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DNA glycosylases as modulators of chemotherapeutic response

Svilar, David (2012) DNA glycosylases as modulators of chemotherapeutic response. Doctoral Dissertation, University of Pittsburgh. (Unpublished)

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Glioblastoma multiforme (GBM) is the most common and aggressive primary brain tumor. Median survival is less than two years due to several factors, including challenges in surgical removal and chemotherapy resistance, underlining the need for more effective therapeutic options. To identify genes that contribute to chemotherapy resistance, we conducted a synthetic lethal screen in a chemotherapy-resistant GBM derived cell line (T98G) with the clinical alkylator temozolomide (TMZ) and an siRNA library tailored towards “druggable” targets. This screen for TMZ-sensitizing genes indicated that a subset of genes that were over-expressed in GBM cells increased the cell’s sensitivity to TMZ when knocked down.
An ubiquitin ligase, UBE3B, and a DNA glycosylase, UNG, were among the TMZ-sensitizing genes identified using the siRNA library. We demonstrate that UBE3B and UNG are sensitizing genes in the screen validation studies using unique siRNA and shRNA sequences. Although UNG is one of four human DNA glycosylases that remove uracil lesions, UNG was the only uracil removing glycosylase to sensitize GBM cells in the validation studies. Notably, analysis of archived transcription datasets revealed that over-expression of UNG was correlated with poor outcomes in glioma patients.
In order to uncover functional groupings of TMZ-sensitizing proteins, we conducted in situ pathway analysis of gene candidates for synthetic lethal functions from our screen. This analysis discovered statistically significant enrichment of ontogeny clusters related to base excision repair (BER), response to DNA damage, cellular proliferation and protein modification. Interestingly, this pathway topography overlapped with TMZ-sensitizing genes identified from similar experiments in yeast and bacteria.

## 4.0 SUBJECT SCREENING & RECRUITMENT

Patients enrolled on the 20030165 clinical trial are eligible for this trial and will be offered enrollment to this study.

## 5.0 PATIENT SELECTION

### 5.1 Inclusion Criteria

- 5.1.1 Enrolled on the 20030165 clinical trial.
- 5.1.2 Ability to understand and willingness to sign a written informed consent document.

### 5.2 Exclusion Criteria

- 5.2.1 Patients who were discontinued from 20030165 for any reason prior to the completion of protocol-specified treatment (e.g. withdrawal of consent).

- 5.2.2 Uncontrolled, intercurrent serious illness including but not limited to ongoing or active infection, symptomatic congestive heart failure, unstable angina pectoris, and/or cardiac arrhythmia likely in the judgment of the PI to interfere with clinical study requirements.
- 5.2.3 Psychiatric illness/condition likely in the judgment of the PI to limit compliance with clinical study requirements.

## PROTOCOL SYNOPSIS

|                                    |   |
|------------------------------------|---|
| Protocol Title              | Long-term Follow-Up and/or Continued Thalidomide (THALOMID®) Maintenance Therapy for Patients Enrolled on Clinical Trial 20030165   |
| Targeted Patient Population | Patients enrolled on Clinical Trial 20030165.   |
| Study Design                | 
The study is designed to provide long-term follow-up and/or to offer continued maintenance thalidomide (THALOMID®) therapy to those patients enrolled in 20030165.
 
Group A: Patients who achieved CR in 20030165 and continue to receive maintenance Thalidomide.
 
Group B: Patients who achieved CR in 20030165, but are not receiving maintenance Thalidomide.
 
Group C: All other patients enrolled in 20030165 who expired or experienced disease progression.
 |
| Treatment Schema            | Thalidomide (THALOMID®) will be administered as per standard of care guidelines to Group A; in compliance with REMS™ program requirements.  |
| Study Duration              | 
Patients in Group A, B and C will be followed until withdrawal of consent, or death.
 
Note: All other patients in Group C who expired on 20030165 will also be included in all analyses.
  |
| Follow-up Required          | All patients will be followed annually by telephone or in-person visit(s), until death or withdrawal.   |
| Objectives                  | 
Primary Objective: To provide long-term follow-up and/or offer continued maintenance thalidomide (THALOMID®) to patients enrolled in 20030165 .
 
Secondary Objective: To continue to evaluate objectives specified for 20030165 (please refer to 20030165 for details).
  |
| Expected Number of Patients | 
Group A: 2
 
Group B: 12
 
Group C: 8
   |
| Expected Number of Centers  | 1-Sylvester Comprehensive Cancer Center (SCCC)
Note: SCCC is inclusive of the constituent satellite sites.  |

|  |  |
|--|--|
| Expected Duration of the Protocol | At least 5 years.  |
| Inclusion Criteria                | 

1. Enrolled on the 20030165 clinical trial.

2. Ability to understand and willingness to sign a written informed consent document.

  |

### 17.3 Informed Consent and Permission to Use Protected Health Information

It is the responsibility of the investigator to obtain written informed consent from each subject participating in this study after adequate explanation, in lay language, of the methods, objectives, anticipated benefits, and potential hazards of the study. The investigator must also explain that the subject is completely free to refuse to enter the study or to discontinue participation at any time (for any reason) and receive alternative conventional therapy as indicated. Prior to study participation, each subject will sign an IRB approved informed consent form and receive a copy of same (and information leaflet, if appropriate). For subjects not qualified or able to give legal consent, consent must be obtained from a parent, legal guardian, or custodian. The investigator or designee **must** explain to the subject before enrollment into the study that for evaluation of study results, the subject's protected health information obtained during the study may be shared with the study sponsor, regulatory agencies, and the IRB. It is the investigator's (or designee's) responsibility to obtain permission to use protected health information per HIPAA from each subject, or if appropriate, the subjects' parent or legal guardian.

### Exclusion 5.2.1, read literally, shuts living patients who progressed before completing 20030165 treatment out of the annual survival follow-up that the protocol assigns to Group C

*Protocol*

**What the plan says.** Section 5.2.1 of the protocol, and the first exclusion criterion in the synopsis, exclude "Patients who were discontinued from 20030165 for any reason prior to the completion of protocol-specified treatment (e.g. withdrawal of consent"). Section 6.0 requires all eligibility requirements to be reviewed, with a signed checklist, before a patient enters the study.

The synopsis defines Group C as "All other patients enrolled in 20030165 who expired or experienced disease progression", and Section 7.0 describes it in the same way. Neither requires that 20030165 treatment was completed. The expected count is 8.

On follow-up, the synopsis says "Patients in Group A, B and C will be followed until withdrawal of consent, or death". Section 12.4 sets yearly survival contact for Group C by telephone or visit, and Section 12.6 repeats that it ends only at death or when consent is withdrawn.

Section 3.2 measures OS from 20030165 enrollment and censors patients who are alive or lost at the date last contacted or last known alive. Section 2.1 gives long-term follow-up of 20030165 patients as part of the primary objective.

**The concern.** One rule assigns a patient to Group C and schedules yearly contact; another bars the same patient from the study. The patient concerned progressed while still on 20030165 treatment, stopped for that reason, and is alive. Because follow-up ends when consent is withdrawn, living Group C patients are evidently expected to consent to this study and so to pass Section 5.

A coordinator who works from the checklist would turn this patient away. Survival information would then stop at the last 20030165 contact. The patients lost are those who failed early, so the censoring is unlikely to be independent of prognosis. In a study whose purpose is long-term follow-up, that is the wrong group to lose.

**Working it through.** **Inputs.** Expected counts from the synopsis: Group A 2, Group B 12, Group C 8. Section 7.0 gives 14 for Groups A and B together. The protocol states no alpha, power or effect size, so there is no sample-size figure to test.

In order to facilitate rapid in vitro identification of lesion-specific repair activity in cancer cells, we developed a novel fluorescent assay that extends the state of the art. The molecular beacon assay measures real-time DNA repair rates of specific DNA lesions by defined DNA repair proteins. These studies reveal that GBM up-regulates several TMZ-sensitizing genes that correlate with poor patient survival and inhibiting these genes may increase TMZ cytotoxicity in a tumor specific manner. These TMZ-sensitizing genes are not only potential targets for adjuvant therapy, but also represent potential biomarkers to predict TMZ response.


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Item Type: University of Pittsburgh ETD
Status: Unpublished
CreatorsEmailPitt UsernameORCID
Svilar, Davidsvilar.david@medstudent.pitt.eduDAS98
ETD Committee:
TitleMemberEmail AddressPitt UsernameORCID
Thesis AdvisorSobol, Robertrws9@pitt.eduRWS9
Committee ChairSteinman, Richardsteinman@pitt.eduSTEINMAN
Committee MemberPagano, Patrickpagano+@pitt.eduPAGANO
Committee MemberOkada,
Committee MemberBakkenist, Christophercjb38@pitt.eduCJB38
Date: 19 April 2012
Date Type: Publication
Defense Date: 16 March 2012
Approval Date: 19 April 2012
Submission Date: 3 April 2012
Access Restriction: 1 year -- Restrict access to University of Pittsburgh for a period of 1 year.
Number of Pages: 231
Institution: University of Pittsburgh
Schools and Programs: School of Medicine > Molecular Pharmacology
Degree: PhD - Doctor of Philosophy
Thesis Type: Doctoral Dissertation
Refereed: Yes
Uncontrolled Keywords: DNA Repair, Temozolomide, Alkylation Response, Chemotherapy Resistance, Molecular Beacon
Date Deposited: 02 Jul 2013 20:04
Last Modified: 15 Nov 2016 13:57


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